If you have a situation where you’re injured in a crash, and you’ve incurred tens of thousands of dollars in medical bills and lost wages. Still, the other driver only has $25,000 of insurance; there’s a good chance you’re gonna collect all of that insurance money, even if the other driver accepts only half of the fault. The reason for this is because the total value of your claim, including medical expenses, lost wages, pain and suffering, and other damages, will far exceed the available insurance money.
So, even if that’s reduced by 50% or so, it’s still going to max out the available coverage of a relatively small insurance policy.
Thank you for reading today’s blog post; we hope you take away three points.
Number one. Comparative negligence is a tool used to assign blame and apportion fault between parties after an accident.
Number two. New York follows the pure comparative fault rule, meaning that if you prove that the defendant was responsible for your injuries, you can collect something based on the percentage of fault assigned to either party. On the other hand, Vermont follows the modified comparative fault rule, meaning that the defendant must be more at fault than you are for you to collect anything at all.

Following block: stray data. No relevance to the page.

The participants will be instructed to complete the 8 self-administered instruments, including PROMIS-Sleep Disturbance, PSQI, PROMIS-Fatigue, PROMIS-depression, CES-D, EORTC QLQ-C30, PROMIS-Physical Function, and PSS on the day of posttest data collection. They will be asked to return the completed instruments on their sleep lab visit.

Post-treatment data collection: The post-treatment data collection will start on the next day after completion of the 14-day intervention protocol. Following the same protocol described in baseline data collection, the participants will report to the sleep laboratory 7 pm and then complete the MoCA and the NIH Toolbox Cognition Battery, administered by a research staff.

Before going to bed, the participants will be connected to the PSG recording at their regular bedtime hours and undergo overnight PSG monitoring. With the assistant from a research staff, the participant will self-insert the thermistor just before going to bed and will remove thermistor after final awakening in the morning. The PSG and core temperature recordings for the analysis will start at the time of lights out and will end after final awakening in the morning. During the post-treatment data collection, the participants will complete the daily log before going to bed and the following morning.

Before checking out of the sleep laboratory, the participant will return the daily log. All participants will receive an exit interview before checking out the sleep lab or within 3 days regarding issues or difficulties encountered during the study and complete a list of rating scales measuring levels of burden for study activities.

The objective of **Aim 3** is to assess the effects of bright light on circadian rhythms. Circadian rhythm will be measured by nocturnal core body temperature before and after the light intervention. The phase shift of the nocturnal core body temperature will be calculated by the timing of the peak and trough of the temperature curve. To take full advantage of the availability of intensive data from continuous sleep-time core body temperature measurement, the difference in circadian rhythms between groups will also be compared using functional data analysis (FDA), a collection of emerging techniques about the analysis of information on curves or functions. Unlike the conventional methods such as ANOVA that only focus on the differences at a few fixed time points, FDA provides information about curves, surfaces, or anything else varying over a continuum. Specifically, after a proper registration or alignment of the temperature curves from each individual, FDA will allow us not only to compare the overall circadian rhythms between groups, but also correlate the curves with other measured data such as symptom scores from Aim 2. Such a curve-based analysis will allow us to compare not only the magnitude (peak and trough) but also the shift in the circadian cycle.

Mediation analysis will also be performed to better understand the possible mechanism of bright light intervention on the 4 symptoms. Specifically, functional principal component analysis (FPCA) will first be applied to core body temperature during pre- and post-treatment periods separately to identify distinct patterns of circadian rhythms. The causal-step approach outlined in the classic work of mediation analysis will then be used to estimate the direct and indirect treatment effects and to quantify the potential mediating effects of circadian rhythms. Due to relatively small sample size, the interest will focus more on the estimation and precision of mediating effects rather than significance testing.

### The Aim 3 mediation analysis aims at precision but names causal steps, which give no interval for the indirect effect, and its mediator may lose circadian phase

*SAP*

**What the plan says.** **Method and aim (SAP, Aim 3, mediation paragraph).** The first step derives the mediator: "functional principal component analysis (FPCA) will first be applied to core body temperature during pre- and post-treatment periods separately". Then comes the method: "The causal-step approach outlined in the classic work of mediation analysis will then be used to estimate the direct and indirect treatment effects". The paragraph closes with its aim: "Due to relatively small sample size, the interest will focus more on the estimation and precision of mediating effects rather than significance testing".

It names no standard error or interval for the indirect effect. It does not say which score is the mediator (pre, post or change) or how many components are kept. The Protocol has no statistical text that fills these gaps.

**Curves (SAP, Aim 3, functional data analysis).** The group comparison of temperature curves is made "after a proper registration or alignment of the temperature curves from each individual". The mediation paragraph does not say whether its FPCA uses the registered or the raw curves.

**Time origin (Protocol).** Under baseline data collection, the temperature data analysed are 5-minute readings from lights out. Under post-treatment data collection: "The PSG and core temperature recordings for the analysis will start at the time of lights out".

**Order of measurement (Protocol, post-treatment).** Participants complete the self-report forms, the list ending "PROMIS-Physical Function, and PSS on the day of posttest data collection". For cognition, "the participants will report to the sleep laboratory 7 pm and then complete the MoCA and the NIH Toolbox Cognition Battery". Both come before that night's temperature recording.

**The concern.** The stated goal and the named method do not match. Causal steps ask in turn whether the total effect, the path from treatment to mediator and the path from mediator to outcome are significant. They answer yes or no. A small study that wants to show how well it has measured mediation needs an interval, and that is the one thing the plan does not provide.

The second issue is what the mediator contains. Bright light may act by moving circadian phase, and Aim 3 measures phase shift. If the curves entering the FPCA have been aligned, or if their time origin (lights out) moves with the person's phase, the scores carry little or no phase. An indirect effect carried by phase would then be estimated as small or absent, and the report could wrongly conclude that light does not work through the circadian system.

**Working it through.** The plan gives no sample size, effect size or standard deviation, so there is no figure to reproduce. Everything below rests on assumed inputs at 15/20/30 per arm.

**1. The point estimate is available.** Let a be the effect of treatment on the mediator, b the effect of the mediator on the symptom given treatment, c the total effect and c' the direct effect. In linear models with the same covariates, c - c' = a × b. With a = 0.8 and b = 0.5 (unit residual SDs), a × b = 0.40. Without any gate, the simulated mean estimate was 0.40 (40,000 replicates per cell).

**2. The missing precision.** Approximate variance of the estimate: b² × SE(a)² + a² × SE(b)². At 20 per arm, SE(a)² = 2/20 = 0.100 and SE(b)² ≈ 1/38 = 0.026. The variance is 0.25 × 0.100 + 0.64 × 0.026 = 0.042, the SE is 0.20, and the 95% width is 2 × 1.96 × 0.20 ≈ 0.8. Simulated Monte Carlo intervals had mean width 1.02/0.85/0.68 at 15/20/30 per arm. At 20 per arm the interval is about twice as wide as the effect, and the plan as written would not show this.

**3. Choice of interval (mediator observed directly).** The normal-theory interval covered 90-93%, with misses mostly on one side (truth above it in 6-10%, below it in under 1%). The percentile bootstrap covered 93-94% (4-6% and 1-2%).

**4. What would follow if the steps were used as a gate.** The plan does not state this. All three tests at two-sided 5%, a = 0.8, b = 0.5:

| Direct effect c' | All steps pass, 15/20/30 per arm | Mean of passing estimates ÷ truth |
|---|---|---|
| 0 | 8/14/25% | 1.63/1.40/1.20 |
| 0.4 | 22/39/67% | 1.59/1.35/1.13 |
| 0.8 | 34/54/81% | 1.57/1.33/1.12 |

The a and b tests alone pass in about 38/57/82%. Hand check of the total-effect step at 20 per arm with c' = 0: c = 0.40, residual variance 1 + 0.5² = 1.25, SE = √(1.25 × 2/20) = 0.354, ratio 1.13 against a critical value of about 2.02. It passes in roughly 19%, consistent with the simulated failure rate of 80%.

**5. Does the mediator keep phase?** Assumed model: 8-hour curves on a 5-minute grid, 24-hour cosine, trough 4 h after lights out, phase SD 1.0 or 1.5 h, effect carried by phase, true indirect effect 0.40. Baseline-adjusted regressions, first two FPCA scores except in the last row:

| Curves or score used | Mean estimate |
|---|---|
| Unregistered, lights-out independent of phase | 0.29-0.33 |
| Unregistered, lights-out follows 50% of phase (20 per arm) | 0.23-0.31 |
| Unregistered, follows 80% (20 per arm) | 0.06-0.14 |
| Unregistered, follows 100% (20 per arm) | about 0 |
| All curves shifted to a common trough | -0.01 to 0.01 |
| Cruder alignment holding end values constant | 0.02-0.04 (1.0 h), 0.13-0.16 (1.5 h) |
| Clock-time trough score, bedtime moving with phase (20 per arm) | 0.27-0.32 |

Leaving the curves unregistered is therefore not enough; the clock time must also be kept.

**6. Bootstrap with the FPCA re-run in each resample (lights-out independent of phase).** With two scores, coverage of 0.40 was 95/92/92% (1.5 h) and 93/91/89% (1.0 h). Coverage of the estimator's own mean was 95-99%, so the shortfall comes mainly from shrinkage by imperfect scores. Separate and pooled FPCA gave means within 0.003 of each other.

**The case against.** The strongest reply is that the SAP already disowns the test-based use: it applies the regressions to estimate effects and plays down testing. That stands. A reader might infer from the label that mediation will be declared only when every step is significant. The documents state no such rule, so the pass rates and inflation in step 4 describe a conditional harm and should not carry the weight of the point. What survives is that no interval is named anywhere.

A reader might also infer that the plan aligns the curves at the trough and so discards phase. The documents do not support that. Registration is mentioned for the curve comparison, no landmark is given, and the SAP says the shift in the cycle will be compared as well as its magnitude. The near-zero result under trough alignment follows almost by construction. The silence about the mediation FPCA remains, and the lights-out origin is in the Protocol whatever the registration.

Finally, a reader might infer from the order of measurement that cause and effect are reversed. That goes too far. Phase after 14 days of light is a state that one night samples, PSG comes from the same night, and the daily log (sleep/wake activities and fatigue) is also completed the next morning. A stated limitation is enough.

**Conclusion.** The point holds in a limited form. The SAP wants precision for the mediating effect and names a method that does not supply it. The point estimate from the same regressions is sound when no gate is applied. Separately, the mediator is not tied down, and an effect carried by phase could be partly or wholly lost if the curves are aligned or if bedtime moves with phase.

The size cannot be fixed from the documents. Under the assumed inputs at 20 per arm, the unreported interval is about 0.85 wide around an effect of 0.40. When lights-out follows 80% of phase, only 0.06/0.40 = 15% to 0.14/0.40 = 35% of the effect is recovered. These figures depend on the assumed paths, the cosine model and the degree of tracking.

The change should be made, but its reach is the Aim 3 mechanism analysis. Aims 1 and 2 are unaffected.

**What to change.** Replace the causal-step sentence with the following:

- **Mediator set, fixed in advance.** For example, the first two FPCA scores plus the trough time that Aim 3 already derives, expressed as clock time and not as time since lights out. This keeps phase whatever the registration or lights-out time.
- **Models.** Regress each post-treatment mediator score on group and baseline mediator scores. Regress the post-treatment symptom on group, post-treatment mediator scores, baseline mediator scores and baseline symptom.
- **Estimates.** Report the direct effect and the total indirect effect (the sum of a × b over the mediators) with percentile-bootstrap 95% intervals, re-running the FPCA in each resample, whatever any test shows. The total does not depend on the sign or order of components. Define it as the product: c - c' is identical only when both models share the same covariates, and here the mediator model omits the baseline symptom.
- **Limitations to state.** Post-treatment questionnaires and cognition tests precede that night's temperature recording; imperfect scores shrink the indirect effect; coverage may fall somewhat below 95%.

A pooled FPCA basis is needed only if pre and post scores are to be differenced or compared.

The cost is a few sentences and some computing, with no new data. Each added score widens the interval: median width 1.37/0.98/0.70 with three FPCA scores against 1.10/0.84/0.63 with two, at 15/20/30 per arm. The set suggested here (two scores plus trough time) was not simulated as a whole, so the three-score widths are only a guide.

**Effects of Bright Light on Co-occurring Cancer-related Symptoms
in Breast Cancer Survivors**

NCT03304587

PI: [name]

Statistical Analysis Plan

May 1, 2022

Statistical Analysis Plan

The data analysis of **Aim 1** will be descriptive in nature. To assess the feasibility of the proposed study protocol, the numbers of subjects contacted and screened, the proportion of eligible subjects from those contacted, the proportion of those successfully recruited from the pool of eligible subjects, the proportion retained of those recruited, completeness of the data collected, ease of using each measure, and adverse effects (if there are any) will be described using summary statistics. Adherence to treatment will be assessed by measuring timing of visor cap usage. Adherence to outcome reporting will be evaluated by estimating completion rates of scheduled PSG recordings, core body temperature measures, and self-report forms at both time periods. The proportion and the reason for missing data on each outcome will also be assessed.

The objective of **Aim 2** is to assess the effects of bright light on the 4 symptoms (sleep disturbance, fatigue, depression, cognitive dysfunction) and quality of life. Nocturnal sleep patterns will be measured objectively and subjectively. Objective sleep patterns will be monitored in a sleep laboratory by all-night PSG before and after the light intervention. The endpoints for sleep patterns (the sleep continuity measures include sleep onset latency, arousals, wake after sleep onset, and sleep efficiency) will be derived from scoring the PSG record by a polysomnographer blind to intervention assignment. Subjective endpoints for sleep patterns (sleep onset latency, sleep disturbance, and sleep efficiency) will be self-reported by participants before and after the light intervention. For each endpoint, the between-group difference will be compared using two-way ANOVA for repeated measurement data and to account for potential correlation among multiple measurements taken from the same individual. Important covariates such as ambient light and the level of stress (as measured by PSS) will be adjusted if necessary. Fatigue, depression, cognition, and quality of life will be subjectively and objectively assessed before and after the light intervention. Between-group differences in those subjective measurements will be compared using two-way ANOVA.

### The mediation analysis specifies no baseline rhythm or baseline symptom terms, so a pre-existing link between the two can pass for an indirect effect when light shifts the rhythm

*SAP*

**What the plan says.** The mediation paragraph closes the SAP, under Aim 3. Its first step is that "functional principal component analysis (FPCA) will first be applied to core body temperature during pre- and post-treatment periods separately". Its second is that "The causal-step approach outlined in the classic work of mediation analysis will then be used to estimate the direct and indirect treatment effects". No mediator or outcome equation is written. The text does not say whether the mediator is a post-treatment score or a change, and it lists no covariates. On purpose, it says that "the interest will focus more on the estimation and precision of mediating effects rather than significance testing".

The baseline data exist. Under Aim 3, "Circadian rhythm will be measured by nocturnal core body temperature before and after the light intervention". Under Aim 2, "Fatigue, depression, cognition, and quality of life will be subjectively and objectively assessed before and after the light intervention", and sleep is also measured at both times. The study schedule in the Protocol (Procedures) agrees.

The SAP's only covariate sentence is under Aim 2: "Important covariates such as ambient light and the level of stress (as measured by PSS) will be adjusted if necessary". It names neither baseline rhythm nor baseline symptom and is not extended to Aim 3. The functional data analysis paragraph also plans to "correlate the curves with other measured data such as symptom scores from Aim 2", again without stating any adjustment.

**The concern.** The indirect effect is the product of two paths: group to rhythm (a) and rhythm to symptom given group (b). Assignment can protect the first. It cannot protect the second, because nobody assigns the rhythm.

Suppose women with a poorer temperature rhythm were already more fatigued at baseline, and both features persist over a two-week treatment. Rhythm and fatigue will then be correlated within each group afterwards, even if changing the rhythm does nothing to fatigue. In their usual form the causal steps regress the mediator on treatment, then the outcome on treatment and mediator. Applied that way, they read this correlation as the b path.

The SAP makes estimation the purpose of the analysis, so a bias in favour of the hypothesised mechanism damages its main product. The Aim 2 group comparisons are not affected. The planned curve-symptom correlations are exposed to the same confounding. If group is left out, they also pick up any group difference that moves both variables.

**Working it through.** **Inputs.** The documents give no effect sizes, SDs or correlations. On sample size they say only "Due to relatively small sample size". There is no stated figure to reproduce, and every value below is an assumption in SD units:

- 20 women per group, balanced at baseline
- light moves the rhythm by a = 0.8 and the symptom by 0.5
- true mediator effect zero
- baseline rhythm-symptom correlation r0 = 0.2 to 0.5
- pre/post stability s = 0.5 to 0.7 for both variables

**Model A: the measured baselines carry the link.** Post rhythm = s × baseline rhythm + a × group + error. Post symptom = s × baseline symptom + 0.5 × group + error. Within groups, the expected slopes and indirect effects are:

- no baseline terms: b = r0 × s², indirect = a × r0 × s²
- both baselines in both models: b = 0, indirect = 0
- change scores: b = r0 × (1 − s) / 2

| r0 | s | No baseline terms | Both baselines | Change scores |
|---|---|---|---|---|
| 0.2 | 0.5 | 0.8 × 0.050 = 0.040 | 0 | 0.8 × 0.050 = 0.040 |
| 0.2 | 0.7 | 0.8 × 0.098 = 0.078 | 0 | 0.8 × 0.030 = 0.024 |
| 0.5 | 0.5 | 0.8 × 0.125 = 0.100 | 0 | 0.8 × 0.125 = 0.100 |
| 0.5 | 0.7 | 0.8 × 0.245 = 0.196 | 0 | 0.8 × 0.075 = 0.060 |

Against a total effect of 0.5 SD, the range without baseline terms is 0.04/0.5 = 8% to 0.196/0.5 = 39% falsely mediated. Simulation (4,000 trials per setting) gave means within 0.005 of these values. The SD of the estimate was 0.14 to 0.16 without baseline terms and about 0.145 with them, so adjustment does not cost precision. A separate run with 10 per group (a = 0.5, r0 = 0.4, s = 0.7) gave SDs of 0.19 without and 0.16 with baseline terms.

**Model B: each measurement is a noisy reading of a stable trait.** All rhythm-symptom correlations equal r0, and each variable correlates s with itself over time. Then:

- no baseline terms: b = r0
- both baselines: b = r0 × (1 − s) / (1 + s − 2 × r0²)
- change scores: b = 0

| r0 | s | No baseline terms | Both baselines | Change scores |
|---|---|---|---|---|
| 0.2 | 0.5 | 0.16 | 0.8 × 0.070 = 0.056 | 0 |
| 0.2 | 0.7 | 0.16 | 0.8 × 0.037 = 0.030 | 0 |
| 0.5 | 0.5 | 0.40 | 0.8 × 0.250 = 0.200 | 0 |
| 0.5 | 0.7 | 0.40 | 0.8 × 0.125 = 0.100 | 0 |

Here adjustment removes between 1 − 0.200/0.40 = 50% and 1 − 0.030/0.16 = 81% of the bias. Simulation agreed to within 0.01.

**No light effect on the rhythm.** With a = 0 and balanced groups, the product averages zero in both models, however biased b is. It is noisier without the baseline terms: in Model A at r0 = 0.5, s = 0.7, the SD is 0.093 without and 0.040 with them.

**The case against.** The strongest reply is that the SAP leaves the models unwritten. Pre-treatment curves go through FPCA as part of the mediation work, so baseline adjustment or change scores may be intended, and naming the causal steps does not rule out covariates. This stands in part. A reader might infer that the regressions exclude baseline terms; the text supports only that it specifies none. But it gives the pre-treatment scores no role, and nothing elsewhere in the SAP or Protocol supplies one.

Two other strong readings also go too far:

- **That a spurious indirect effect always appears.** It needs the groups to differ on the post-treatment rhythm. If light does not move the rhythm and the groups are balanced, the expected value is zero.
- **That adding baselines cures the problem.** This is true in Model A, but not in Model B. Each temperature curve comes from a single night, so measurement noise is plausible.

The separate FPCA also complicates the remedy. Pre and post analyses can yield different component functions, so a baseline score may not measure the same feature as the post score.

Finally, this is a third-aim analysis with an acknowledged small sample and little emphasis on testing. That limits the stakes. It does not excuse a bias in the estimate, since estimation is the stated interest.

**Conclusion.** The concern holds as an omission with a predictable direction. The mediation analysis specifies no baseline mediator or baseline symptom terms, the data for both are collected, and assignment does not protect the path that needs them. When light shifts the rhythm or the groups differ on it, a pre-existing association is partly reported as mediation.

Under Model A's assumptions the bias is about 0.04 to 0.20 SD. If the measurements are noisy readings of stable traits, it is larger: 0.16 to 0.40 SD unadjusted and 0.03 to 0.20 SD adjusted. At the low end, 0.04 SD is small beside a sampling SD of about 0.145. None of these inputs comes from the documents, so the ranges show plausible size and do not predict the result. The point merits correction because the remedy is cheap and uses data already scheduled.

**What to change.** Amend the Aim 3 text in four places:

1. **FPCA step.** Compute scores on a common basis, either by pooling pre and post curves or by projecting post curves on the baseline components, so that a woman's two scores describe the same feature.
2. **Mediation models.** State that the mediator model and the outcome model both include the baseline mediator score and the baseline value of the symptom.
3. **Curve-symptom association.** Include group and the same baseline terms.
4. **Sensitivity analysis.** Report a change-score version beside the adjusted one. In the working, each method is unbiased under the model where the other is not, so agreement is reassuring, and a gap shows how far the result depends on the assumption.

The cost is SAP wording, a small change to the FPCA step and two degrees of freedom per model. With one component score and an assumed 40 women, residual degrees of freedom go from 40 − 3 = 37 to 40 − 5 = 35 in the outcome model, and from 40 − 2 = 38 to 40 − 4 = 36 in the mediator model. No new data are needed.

And finally, number three. Even if the insurance company accepts something less than full responsibility for your injuries, you may still be able to collect all of the available insurance coverage. This often depends on the nature and extent of your injuries and how much insurance is available.
Contact Us Today
If you want to work with experienced Vermont, personal injury lawyer Drew Palcsik about your personal injury claim, feel free to call our office or send us a message using our contact form. We serve clients at offices in Burlington and Middlebury, Vermont, and Plattsburgh, New York.